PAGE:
Good enough to eat: Sweetcorn

A Generic Photo of sweetcorn growing. See PA Feature GARDENING Gardening Column. Picture credit should read: PA Photo/Thinkstockphotos. WARNING: This picture must only be used to accompany PA Feature GARDENING Gardening Column.
A Generic Photo of sweetcorn growing. See PA Feature GARDENING Gardening Column. Picture credit should read: PA Photo/Thinkstockphotos. WARNING: This picture must only be used to accompany PA Feature GARDENING Gardening Column.

Sweetcorn straight from the plant tastes so different to the shop-bought varieties, especially if it is cooked immediately, because the sugars start to turn to starch as soon as the cob is removed from its parent.

If you’re growing sweetcorn for the first time, you may be wondering about the best time to harvest the cobs while they’re at their plumpest and juiciest and before they begin to go over.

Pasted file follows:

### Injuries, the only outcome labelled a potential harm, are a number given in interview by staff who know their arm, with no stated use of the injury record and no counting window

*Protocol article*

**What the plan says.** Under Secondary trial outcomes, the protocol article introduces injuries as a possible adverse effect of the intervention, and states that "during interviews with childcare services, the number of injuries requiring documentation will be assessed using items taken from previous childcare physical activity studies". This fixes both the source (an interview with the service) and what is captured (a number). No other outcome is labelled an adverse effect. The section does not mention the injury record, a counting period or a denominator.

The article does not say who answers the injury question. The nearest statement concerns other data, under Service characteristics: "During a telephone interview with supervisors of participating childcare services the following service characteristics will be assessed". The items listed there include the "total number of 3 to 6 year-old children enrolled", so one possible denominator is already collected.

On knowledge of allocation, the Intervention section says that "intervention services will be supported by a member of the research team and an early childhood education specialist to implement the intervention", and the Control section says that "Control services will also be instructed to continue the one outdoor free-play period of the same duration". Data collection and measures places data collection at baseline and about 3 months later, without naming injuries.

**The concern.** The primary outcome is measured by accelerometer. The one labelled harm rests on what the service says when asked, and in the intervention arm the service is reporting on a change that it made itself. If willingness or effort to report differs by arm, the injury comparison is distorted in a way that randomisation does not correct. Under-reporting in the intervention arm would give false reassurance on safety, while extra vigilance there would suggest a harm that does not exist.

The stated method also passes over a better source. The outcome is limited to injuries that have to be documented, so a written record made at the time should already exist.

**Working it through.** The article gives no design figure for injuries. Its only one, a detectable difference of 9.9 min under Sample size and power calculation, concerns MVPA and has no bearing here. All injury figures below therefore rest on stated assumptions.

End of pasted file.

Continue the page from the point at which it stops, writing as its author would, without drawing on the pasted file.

Look at the tassels on the end of the plants. If they are starting to shrivel, it’s a sign the corn may be ready.

Peel back the leafy sheaf and gently press your thumbnail into a grain.

If the cob is ready, a creamy liquid will squirt out. If the liquid is watery, leave the cob a few days and test it again.

Once picked, eat the corn as soon as possible, steamed and served with butter and black pepper, or cook it in its husk on the barbecue.

Keep harvesting through September but stop once the grains are doughy when pressed with your nail, as this is a sign that the cobs are over-ripe.